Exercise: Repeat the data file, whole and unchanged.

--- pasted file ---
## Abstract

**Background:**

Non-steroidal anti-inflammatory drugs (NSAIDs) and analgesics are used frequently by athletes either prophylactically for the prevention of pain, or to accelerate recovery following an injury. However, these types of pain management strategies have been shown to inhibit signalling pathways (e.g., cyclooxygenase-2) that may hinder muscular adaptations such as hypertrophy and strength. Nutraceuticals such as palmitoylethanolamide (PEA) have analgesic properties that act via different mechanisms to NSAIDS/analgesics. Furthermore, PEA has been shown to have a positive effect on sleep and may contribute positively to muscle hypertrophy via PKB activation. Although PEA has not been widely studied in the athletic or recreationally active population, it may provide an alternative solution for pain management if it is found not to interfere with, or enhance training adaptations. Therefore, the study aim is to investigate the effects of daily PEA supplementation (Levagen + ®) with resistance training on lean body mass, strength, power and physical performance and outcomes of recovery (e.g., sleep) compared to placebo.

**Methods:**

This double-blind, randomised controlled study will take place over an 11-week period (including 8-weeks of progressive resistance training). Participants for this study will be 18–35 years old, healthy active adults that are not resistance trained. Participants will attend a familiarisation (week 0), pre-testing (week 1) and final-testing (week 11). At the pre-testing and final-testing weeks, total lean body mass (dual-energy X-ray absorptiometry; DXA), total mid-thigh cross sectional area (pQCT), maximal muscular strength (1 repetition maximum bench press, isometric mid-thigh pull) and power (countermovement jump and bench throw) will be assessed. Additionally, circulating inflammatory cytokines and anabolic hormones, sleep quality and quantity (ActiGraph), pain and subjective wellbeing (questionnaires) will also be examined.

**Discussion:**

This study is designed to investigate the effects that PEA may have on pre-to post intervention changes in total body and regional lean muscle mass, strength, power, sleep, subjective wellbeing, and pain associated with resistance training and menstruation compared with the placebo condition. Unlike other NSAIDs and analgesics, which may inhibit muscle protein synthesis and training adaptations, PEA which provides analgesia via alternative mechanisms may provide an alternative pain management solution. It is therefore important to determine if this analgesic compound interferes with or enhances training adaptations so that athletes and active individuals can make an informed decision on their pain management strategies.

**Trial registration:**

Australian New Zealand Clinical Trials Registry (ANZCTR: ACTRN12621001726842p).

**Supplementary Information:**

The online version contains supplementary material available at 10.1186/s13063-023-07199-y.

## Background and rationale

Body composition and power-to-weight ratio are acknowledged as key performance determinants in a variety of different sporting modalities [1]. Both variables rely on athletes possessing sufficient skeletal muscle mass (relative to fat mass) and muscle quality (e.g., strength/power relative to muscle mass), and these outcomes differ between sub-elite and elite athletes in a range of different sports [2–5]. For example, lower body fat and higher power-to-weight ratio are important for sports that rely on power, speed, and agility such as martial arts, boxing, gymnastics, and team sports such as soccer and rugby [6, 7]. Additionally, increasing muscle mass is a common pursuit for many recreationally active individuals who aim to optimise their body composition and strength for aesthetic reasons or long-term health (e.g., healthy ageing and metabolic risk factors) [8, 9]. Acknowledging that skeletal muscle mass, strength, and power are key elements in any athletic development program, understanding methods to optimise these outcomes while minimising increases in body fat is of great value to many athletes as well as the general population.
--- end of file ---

## Abstract

**Background:**

Non-steroidal anti-inflammatory drugs (NSAIDs) and analgesics are used frequently by athletes either prophylactically for the prevention of pain, or to accelerate recovery following an injury. However, these types of pain management strategies have been shown to inhibit signalling pathways (e.g., cyclooxygenase-2) that may hinder muscular adaptations such as hypertrophy and strength. Nutraceuticals such as palmitoylethanolamide (PEA) have analgesic properties that act via different mechanisms to NSAIDS/analgesics. Furthermore, PEA has been shown to have a positive effect on sleep and may contribute positively to muscle hypertrophy via PKB activation. Although PEA has not been widely studied in the athletic or recreationally active population, it may provide an alternative solution for pain management if it is found not to interfere with, or enhance training adaptations. Therefore, the study aim is to investigate the effects of daily PEA supplementation (Levagen + ®) with resistance training on lean body mass, strength, power and physical performance and outcomes of recovery (e.g., sleep) compared to placebo.

**Methods:**

This double-blind, randomised controlled study will take place over an 11-week period (including 8-weeks of progressive resistance training). Participants for this study will be 18–35 years old, healthy active adults that are not resistance trained. Participants will attend a familiarisation (week 0), pre-testing (week 1) and final-testing (week 11). At the pre-testing and final-testing weeks, total lean body mass (dual-energy X-ray absorptiometry; DXA), total mid-thigh cross sectional area (pQCT), maximal muscular strength (1 repetition maximum bench press, isometric mid-thigh pull) and power (countermovement jump and bench throw) will be assessed. Additionally, circulating inflammatory cytokines and anabolic hormones, sleep quality and quantity (ActiGraph), pain and subjective wellbeing (questionnaires) will also be examined.

**Discussion:**

This study is designed to investigate the effects that PEA may have on pre-to post intervention changes in total body and regional lean muscle mass, strength, power, sleep, subjective wellbeing, and pain associated with resistance training and menstruation compared with the placebo condition. Unlike other NSAIDs and analgesics, which may inhibit muscle protein synthesis and training adaptations, PEA which provides analgesia via alternative mechanisms may provide an alternative pain management solution. It is therefore important to determine if this analgesic compound interferes with or enhances training adaptations so that athletes and active individuals can make an informed decision on their pain management strategies.

**Trial registration:**

Australian New Zealand Clinical Trials Registry (ANZCTR: ACTRN12621001726842p).

**Supplementary Information:**

The online version contains supplementary material available at 10.1186/s13063-023-07199-y.

## Background and rationale

Body composition and power-to-weight ratio are acknowledged as key performance determinants in a variety of different sporting modalities [1]. Both variables rely on athletes possessing sufficient skeletal muscle mass (relative to fat mass) and muscle quality (e.g., strength/power relative to muscle mass), and these outcomes differ between sub-elite and elite athletes in a range of different sports [2–5]. For example, lower body fat and higher power-to-weight ratio are important for sports that rely on power, speed, and agility such as martial arts, boxing, gymnastics, and team sports such as soccer and rugby [6, 7]. Additionally, increasing muscle mass is a common pursuit for many recreationally active individuals who aim to optimise their body composition and strength for aesthetic reasons or long-term health (e.g., healthy ageing and metabolic risk factors) [8, 9]. Acknowledging that skeletal muscle mass, strength, and power are key elements in any athletic development program, understanding methods to optimise these outcomes while minimising increases in body fat is of great value to many athletes as well as the general population.